KJ: Self-publishing is exciting … I like the idea of doing things for myself. But it’s also scary because it’s my own business as opposed to helping someone else with theirs. There’s a lot to learn as far as starting from scratch and getting a website up and going and all the other things associated with starting a business. But I welcome the challenge.
Copywriting plays a huge role. It’s a huge advantage. Obviously we’ll be able to write our own marketing materials, and it will help us in writing ebooks or books or anything else that we want to create because we’ve been trained to write persuasively.
Of course, we won’t have to – we may at some point hire other writers if we get busy – but starting out that’s just one expense we don’t have to worry about.
CI: I think it’s important for our readers to hear how many possibilities copywriting actually opens up for them …
KJ: I firmly believe copywriting is a great foundation for almost anything you can do. I think about how many different things it has helped me with. It has absolutely changed my life, no question about it.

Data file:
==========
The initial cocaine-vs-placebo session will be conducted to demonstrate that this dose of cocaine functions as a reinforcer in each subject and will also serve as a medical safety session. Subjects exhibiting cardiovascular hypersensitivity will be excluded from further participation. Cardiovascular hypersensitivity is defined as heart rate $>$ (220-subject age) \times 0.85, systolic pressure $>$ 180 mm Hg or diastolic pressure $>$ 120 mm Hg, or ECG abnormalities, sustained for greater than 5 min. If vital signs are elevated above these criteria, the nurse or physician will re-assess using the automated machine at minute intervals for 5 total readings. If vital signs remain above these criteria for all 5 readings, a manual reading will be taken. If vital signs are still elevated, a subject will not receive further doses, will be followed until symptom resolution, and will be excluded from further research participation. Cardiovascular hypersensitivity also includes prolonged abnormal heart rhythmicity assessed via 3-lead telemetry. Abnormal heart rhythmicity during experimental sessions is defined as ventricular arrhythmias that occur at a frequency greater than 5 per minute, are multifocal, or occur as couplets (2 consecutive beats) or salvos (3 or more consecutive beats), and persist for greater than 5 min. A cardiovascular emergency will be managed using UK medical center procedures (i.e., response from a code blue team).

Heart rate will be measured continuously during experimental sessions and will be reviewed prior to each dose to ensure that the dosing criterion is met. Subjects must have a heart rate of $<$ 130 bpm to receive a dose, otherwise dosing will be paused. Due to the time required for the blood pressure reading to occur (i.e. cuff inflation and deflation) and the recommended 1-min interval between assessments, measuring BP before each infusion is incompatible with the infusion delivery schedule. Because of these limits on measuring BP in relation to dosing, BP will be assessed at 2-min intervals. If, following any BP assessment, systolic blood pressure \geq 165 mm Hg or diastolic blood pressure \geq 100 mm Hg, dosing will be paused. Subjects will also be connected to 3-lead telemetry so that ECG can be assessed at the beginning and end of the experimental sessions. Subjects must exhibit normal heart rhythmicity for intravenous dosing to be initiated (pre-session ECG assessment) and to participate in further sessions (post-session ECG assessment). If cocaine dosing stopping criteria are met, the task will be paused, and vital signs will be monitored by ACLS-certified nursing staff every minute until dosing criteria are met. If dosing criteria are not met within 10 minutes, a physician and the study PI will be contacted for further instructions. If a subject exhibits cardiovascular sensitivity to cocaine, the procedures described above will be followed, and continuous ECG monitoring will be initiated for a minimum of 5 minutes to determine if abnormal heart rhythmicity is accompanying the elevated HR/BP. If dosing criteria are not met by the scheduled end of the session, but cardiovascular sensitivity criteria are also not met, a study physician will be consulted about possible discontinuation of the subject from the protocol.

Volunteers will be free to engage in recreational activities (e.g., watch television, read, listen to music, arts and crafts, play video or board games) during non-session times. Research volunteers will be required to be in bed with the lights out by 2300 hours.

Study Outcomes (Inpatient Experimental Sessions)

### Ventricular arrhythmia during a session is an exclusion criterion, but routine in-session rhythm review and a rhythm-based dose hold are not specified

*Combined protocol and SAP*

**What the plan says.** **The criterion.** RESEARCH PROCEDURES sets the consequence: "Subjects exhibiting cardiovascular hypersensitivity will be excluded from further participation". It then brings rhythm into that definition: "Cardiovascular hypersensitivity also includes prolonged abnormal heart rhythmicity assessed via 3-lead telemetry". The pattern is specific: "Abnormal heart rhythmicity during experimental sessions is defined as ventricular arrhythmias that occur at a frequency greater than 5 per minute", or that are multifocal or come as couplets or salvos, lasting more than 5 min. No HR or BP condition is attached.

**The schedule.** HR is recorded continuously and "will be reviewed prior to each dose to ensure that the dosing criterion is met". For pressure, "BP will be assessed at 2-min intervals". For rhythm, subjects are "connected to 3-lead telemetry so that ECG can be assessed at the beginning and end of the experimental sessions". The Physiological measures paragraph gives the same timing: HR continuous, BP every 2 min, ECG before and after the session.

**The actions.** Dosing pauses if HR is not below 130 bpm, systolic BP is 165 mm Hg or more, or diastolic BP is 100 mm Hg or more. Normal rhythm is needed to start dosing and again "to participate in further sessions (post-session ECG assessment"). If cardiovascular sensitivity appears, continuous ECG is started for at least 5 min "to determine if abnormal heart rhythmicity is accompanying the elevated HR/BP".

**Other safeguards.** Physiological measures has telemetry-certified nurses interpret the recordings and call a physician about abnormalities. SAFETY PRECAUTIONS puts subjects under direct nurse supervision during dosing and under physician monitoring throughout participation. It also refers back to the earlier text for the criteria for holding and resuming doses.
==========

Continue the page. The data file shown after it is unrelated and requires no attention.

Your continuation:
Writing for companies like AWAI and Nightingale-Conant has been a big thrill for me. And being a copywriter has given me the confidence to start my own business in something that I really, really want to do – as opposed to just getting a good job in a high-paying industry.
CI: Let’s switch gears and talk about self-promotion. What advice would you give to copywriters who want to break into the self-help market?
KJ: Well, I would say, start with getting a list of self-help companies. I read the article AWAI published on getting paid to market your services in the self-help industry, and I agree with it. I tell my mentoring students to build a list however they want to do it. I’ve had people who’ve searched on the Internet and found 50 or 100 self-help companies online.